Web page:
>Congratulations to my MSP Angela Constance who was yesterday appointed as Skills and Lifelong Learning Minister in the reshuffle following the resignation of Transport Minister Stewart Stevenson who reckoned that
I feel that I could have done much more to ensure that members of the public who were caught up in a difficult and frightening set of circumstances were better informed of the situation.
I don’t really get the rush to resign, to be honest. Ministers have taken a great deal more grief and stayed in office. I agreed and still do with Kenny MacAskill’s decision to release Megrahi, but he was under sustained pressure for a long time. Nicola Sturgeon got into hot water with a letter she wrote for a constituent on benefit fraud. Again, I felt more of a fuss than necessary was made of that, but while she came close to losing her job, she survived after making a reasoned and respectful statement to Parliament. It took ages for Salmond to replace Fiona Hyslop as Education Minister. Broken promises have come under the spotlight a lot in the last week – so maybe we need to look at the SNP’s pretty dismal record on education and the promises they haven’t kept on class sizes and teacher numbers. However, just one muck up and Stevenson heads off into the political goodnight like a little lamb.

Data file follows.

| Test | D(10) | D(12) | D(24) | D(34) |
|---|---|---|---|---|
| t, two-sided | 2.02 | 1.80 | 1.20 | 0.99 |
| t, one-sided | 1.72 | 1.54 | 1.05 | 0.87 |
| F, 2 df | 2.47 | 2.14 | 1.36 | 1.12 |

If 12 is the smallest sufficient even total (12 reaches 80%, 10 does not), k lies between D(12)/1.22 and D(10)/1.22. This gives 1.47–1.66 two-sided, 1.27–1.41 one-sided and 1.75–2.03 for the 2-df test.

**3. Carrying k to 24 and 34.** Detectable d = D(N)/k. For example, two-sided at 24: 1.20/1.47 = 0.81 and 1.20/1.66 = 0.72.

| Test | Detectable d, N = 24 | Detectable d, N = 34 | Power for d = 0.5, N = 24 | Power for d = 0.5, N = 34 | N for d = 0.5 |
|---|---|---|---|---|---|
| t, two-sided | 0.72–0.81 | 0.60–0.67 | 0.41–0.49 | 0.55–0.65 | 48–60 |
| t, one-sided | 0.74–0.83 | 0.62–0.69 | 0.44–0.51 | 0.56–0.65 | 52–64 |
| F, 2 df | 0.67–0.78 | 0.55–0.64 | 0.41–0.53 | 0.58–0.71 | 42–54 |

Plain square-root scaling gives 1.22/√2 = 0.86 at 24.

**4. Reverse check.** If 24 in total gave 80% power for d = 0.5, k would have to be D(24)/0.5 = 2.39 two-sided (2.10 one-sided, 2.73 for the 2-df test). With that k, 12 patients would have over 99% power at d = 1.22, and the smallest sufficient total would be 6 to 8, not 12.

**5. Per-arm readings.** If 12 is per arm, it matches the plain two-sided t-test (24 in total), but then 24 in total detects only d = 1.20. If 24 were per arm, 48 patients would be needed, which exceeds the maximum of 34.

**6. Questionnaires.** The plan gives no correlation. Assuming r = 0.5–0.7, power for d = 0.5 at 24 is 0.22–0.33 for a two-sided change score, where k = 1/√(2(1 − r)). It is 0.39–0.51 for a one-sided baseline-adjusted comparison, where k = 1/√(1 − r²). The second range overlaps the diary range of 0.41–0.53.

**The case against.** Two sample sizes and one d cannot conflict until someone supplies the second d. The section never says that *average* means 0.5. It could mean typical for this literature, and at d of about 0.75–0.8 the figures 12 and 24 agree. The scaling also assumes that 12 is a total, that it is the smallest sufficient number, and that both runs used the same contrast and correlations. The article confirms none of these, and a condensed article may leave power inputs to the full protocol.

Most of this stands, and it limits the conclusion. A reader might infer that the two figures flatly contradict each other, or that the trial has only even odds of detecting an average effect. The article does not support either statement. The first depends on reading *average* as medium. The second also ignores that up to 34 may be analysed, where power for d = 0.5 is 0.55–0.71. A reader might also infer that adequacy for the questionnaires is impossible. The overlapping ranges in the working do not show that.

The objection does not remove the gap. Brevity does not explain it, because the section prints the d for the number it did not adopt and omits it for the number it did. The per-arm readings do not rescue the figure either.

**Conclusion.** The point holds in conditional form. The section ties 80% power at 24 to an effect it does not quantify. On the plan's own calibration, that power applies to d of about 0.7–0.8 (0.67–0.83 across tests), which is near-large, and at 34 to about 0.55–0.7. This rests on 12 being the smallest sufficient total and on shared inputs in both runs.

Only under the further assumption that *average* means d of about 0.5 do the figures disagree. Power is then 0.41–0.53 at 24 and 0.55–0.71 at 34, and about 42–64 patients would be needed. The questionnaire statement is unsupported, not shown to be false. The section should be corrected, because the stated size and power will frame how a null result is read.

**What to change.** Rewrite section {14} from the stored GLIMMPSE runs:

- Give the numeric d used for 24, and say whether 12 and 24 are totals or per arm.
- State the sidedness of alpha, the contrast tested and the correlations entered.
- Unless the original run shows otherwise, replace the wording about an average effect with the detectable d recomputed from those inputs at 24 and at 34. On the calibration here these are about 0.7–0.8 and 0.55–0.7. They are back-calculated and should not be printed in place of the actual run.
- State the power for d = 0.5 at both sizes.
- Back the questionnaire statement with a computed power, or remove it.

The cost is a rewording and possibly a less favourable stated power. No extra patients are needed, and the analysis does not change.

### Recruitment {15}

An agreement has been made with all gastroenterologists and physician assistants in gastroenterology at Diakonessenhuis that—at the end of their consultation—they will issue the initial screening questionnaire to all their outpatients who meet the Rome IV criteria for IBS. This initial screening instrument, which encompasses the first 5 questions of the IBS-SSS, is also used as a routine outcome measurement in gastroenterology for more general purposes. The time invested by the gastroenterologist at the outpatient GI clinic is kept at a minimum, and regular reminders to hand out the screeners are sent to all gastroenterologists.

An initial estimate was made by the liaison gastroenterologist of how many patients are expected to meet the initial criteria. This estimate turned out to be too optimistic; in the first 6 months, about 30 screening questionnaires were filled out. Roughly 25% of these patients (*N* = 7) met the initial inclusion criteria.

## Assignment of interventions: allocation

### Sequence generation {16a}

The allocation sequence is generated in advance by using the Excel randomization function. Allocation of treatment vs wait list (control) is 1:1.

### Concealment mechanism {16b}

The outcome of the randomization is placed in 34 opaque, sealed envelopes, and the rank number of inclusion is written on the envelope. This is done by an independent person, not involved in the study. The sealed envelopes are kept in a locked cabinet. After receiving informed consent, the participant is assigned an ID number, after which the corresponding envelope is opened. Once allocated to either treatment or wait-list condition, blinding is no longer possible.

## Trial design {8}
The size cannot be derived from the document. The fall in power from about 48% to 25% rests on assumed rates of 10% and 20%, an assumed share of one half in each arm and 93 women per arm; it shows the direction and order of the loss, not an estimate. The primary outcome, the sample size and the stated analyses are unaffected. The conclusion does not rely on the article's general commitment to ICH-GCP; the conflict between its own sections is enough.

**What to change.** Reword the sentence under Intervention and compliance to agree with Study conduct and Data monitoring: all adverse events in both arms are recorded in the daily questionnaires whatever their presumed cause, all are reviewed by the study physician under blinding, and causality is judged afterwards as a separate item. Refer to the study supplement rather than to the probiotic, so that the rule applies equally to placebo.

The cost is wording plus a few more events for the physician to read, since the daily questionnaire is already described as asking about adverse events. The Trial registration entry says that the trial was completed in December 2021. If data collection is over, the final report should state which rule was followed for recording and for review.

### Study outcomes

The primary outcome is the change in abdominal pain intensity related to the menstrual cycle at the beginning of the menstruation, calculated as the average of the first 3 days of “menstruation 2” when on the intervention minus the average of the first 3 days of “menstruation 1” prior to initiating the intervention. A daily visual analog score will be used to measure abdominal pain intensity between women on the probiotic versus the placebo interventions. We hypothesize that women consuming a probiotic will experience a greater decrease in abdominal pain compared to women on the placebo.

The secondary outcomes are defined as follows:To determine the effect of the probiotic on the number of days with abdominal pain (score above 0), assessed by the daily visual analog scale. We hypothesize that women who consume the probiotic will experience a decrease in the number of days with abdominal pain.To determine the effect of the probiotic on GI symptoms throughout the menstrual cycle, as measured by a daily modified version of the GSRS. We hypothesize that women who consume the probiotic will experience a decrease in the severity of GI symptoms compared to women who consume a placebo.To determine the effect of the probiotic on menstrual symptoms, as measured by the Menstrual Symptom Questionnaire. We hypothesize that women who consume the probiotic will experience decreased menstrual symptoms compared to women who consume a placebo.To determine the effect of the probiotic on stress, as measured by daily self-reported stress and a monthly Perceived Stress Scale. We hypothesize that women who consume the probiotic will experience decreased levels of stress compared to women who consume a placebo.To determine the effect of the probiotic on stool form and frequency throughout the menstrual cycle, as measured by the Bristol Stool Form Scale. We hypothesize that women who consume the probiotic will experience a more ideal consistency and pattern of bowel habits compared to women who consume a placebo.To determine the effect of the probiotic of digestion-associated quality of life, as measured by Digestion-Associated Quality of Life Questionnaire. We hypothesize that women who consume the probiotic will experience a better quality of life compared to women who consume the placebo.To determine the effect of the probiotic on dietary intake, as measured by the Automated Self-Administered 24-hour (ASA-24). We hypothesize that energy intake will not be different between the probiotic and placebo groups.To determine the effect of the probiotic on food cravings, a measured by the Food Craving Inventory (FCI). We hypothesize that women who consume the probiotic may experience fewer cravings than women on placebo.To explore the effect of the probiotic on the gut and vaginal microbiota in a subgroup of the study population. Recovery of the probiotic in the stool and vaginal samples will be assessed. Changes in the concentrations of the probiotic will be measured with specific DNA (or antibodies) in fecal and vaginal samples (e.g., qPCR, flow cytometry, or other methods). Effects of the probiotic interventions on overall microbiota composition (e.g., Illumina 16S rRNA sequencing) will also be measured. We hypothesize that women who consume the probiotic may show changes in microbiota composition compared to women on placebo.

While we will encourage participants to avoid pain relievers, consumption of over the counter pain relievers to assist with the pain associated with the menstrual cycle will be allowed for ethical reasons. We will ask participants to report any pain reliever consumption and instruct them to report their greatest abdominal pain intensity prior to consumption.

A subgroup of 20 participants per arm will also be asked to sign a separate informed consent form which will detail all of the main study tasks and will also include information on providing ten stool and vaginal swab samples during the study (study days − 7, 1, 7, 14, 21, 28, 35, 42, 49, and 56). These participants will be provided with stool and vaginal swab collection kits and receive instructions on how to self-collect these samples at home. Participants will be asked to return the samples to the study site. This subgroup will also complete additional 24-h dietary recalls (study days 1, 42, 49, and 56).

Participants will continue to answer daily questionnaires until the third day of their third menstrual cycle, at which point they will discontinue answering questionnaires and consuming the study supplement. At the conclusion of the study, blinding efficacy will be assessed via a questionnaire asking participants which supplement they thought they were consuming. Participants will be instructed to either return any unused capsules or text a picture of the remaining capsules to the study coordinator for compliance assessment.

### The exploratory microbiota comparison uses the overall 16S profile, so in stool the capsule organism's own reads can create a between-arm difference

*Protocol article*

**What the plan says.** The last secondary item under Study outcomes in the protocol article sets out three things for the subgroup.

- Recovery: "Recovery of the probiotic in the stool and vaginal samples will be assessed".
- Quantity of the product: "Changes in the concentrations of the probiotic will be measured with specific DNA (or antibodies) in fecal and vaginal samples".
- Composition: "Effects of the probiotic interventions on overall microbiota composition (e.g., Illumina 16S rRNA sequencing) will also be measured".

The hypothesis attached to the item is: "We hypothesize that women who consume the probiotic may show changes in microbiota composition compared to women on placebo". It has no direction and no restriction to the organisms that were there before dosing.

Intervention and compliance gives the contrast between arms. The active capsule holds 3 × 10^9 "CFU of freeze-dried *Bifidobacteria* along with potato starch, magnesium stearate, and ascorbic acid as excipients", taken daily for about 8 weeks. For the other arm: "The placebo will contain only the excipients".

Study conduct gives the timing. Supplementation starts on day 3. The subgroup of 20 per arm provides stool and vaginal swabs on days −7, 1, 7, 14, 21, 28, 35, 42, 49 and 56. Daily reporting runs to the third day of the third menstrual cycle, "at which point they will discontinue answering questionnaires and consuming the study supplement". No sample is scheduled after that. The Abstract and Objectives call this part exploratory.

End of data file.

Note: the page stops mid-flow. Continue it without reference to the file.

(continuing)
I am not entirely convinced that anyone (well, except Ross Finnie) could have dealt any better with the horrendous conditions we’ve had over the past few weeks. Certainly Stevenson mucked up last Sunday. If I could tell from the BBC Weather website that it was going to snow heavily for 6 hours at 8am last Monday morning, then someone in his Department must have known more and could have warned people not to leave home. Having said that, after a week of chaos, employers would have been foaming at the mouth if their workers had said they weren’t even going to try to get to work because of a weather warning. In fact, I know of people who called into work regularly during fruitless and frightening 5 hour bus journeys in whiteout conditions who were given extremely short shrift from their bosses. Apparently because it was snowing lightly in the centre of Edinburgh, then it must be the same elsewhere.